Dompas is dead‚ but the child is not: Mabuza
Deputy President David Mabuza quoted Ingrid Jonker’s poem Die Kind (The Child) on Wednesday during his speech during the commemoration of Human Rights Day in Sharpeville.
Deputy President Mabuza: When President Nelson Mandela paid it forward, he recited Ingrid Jonker’s Poem, Die Kind (The Child), written in the aftermath of the Sharpeville and others massacres throughout the country, in his inaugural speech to Parliament in 1994 #HumanRightsDay pic.twitter.com/iblSUlAuSV— South African Government (@GovernmentZA) March 21, 2018
“The child is not dead / Not at Langa nor at Nyanga / Not at Orlando nor at Sharpeville / nor at the police station at Philippi / where he lies with a bullet through his brain.”
Human Rights Day commemorates the anti-pass demonstration outside the Sharpeville police station near Vereeniging on March 21‚ 1960 where 69 people were killed and close to 200 people were injured.
Mabuza said South Africa “yearns” for more Ingrid Jonkers who will fight for the rights of children.
“She humanised herself‚ she asked her people the question: What superiority and justice could we claim when the police fatally wound an African baby in her mother’s arms in Philippi‚ when we kill the black child in Soweto for demanding a decolonised education‚ when we deny those who work the land the right to own it?”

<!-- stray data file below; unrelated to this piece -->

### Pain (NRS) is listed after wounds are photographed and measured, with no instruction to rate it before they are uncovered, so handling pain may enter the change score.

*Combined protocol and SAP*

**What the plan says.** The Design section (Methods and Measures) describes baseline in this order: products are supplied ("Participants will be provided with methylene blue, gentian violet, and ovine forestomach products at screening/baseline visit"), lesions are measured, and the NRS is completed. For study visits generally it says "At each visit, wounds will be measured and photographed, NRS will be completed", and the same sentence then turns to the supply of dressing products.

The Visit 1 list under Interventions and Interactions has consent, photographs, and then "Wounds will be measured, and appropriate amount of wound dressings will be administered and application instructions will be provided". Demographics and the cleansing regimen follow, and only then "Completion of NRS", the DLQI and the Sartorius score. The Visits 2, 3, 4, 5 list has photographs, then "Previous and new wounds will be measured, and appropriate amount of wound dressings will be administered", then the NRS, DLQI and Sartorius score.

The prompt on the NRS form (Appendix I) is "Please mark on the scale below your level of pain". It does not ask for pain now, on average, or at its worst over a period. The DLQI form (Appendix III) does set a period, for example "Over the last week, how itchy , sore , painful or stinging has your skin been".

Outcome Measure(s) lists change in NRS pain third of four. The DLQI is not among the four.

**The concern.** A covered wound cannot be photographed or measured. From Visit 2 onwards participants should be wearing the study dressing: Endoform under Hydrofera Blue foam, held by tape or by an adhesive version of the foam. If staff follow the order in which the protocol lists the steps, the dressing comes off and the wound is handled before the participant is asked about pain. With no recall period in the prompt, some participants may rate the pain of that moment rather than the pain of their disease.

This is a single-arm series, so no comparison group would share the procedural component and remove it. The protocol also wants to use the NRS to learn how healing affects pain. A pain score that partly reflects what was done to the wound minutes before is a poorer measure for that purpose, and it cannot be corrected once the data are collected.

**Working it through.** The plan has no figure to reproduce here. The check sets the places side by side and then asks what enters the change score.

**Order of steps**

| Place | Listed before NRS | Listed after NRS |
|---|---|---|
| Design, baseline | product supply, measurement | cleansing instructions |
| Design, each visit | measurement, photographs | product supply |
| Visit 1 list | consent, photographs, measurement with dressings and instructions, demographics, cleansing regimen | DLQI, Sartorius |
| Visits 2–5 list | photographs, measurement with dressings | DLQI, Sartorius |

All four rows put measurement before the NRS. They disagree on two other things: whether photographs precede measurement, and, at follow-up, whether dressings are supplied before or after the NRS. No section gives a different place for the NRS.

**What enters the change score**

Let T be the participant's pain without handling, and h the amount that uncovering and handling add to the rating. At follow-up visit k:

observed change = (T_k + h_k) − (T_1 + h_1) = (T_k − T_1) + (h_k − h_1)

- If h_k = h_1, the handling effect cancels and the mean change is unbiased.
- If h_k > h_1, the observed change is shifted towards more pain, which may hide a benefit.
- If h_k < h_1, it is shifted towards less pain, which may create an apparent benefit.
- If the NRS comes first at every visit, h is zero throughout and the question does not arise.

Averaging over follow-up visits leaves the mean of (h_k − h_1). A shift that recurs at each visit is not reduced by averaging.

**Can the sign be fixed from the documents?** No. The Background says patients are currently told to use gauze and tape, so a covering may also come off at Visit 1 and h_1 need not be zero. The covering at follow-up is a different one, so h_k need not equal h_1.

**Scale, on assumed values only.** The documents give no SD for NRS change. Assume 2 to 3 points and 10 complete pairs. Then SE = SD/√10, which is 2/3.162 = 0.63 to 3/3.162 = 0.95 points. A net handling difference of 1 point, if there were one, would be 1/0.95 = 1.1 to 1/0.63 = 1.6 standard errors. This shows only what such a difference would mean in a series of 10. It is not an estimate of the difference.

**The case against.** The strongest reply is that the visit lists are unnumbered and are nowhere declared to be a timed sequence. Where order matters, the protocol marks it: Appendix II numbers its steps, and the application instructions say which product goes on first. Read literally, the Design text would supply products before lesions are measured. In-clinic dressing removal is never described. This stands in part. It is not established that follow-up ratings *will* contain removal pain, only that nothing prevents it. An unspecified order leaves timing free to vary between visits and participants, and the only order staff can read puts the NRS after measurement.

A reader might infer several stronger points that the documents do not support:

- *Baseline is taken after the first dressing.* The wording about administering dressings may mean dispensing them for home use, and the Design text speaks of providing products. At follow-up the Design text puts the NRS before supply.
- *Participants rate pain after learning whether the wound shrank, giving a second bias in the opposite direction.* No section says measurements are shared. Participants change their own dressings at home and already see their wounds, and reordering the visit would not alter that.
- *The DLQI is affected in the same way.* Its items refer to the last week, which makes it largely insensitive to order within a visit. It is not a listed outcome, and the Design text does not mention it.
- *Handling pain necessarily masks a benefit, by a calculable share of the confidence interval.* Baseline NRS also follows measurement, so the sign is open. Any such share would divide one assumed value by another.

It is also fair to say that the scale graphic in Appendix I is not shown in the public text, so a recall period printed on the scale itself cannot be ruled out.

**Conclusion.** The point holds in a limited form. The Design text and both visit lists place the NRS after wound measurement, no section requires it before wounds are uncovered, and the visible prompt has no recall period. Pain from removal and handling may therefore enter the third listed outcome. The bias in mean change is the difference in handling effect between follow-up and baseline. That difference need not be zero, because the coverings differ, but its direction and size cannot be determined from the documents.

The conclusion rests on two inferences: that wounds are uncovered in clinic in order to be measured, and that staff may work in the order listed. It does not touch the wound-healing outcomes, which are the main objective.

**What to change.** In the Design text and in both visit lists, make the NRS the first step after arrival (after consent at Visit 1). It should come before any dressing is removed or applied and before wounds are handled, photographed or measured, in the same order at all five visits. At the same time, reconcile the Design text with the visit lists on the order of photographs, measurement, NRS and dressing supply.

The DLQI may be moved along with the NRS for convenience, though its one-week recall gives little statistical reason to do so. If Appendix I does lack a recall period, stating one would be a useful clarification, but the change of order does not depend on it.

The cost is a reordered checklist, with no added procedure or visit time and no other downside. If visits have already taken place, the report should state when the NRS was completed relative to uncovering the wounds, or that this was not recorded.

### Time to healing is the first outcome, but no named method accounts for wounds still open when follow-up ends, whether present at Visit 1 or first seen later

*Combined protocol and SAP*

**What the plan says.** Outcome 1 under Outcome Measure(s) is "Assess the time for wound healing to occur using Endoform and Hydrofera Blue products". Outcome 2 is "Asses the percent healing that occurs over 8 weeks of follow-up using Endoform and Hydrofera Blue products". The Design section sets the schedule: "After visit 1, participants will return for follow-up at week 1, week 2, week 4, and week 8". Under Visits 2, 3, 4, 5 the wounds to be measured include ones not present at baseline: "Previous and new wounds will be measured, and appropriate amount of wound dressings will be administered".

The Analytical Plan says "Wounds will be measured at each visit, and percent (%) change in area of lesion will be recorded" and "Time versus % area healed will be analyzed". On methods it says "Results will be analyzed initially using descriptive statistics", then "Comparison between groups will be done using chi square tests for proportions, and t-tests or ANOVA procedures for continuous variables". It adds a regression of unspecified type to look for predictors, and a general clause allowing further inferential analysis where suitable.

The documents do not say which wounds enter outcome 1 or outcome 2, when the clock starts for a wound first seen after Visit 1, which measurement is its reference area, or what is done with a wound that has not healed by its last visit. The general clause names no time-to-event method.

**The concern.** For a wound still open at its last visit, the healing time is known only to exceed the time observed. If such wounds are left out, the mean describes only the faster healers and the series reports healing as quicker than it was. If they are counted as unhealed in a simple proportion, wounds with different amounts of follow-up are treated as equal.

Mabuza said South Africans should be outraged by the deaths of children such as Viwe Jali‚ 5‚ who died after he fell into a pit latrine on March 13 in Mbizana in the Eastern Cape.
“Oliver Tambo was born in Mbizana. What would he say to us who bask in the glory of his struggle‚ if we still fail to protect our children‚ years after Grade R learner‚ Michael Komape‚ died in a similar undignified manner in 2014?”
Mabuza said South Africans must enjoy their human rights‚ because it was “paid for”.
“Each generation must take up its struggle for unity and freedom and keep paying it forward.”
Mabuza touched on a wide range of topics during his reconciliatory speech including racism‚ sexism‚ reconciliation‚ albinism and alcoholism.
He called on South Africans to emulate those who died in Sharpeville.
“We must begin to do things differently. We must again become men and women of moral stamina‚ courage and conviction‚” Mabuza said.
“Our real hope for the renewal‚ the regeneration of the soul of our nation‚ rest in our ability to fix our public service and improve the performance of our developmental state.”
Mabuza said racism risked rendering the struggle “worthless”.
“We must find one another and together we must build the South Africa of our deepest aspiration. Let’s hold hands and walk side-by-side. We will finally reach our freedoms.”